Bitter Sugar: Slavery and the Black Family

Graziella Bertocchi (University of Modena and Reggio Emilia)
Arcangelo Dimico (Queen's University Belfast)

Abstract : We empirically assess the effect of historical U.S. slavery on the African American family structure. The latter is proxied by the likelihood that a household is headed by a single woman. Our hypothesis is that the black family structure is more likely to emerge in association with the experience of slavery in sugarcane plantations. Indeed, across the Americas, sugarcane planting has been linked with extreme demographic outcomes within the slave population - involving a prevalence of men over women, low fertility, and high mortality - that may have impeded the formation of stable families adhering to the nuclear model. We test our hypotheses on U.S. Census data covering the period 1900-1940. By exploiting the exogenous variation in suitability to crops, we establish that higher sugar suitability is associated with a higher likelihood of a single female headship. We complement OLS estimates with a matching estimator and a RDD. The effect we uncover starts fading in 1930 with the Great Migration, and vanishes by 2000. By constructing a matched linked dataset, we also assess intergenerational and geographical persistence and, by merging data on Louisiana slaves' ethnic origin with ethnographic data, we exclude an alternative explanation based of African cultural traditions.

Economic Incentives, Institutional and Cultural Change: the Evolution of Slavery in the Us South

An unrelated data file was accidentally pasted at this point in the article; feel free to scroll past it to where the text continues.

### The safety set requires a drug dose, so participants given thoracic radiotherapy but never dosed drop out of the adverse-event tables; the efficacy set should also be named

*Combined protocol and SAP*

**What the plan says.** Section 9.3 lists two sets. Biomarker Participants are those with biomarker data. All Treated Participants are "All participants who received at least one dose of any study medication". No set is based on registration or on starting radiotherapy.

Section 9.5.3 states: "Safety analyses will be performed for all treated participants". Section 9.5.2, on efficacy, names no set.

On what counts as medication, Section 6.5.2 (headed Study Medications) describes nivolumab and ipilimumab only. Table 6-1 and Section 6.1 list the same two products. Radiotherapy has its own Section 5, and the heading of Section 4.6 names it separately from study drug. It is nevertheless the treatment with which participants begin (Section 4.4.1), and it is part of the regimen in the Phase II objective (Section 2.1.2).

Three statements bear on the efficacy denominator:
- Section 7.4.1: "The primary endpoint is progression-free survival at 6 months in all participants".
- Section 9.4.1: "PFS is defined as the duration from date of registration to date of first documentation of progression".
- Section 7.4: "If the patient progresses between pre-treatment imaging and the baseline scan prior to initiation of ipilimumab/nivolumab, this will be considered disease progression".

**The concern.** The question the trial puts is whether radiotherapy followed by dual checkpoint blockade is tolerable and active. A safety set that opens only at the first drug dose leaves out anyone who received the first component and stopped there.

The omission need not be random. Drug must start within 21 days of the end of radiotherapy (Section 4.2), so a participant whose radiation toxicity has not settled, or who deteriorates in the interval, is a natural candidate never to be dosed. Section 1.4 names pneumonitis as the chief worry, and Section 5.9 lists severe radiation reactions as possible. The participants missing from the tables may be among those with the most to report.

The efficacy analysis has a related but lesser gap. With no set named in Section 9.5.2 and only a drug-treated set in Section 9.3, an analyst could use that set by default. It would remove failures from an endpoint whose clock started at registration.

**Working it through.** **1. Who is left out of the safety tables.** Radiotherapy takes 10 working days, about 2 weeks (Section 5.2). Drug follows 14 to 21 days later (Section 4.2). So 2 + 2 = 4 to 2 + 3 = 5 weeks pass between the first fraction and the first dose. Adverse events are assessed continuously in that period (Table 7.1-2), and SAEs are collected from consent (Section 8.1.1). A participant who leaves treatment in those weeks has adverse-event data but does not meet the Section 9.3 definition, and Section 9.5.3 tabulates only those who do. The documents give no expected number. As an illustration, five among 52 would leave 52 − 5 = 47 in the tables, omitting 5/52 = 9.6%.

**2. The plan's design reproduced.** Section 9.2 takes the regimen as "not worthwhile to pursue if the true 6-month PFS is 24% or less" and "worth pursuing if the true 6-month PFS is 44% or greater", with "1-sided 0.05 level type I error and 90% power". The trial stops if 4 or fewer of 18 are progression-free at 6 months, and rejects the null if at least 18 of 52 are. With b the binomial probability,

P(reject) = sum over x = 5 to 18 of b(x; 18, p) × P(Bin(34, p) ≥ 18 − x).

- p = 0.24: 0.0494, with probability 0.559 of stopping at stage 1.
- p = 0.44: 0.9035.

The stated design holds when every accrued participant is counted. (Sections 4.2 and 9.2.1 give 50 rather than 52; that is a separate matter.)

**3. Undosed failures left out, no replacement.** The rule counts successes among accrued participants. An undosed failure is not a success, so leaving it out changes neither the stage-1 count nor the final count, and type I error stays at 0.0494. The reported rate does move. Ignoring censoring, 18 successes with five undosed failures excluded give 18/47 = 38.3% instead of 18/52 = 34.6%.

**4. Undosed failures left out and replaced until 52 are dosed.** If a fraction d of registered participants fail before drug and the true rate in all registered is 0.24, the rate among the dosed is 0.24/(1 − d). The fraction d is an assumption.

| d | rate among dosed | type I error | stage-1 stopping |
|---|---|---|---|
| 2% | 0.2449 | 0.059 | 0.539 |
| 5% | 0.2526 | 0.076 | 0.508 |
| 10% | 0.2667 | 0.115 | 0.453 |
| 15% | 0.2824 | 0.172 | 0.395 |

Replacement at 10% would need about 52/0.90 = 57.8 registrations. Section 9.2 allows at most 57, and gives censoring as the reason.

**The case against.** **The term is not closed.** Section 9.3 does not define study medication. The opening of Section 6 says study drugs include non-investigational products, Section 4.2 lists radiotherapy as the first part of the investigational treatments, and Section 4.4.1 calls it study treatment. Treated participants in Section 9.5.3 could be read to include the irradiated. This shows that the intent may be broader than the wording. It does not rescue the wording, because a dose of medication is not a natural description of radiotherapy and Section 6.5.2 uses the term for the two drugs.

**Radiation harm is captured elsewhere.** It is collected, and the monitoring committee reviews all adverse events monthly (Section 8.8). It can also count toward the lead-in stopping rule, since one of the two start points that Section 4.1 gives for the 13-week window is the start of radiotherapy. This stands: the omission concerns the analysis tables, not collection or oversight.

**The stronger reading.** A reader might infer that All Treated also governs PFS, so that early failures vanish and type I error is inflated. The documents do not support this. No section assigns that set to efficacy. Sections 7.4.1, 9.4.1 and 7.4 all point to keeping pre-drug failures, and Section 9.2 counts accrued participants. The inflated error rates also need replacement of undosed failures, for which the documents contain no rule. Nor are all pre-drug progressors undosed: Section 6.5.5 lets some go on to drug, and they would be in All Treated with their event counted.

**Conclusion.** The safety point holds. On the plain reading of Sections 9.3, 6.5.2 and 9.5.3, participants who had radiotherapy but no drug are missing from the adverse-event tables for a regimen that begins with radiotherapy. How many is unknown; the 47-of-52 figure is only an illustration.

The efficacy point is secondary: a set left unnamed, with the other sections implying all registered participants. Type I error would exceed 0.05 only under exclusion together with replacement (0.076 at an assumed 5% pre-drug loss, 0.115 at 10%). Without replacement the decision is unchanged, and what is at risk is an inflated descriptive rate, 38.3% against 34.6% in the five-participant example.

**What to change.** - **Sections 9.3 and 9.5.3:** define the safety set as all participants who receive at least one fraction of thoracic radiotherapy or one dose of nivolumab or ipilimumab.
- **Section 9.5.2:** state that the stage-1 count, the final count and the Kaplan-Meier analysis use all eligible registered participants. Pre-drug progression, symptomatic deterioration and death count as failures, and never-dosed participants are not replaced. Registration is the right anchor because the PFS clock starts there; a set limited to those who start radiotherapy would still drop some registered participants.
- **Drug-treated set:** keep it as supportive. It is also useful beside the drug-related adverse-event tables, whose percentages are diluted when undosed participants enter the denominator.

Michele Rosenberg (University Carlos III)
Federico Masera (University of New South Wales)

Abstract : This paper establishes that, under the same institutional setting, divergent local economic incentives determine divergent patterns in institutional, political and cultural environment. We first show how changes in agricultural incentives shaped the distribution of slave labor in the US South. To do so we propose a theory that links the comparative advantage in the production of different crops to the efficient use of slave labor and free labor. We then use data on land suitability for different crops and changes in the quantity and type of available land, due to the westward expansion, to predict the evolution of the counties’ relative advantage in the production of specific crops. We finally show that changes in economic incentives affected agricultural production decisions and ultimately determined the relocation of slaves across the US South. In the second part of the paper we turn to the exploration of the cultural and political implications of these economic shocks. We use Southern Newspapers and predict pattern of slave manumission to show that economic incentives affected the moral attitudes towards slavery. Finally we examine congressman roll call behavior, presidential and gubernatorial election to study the effects of economic changes on political ideology and political support for the institution of slavery.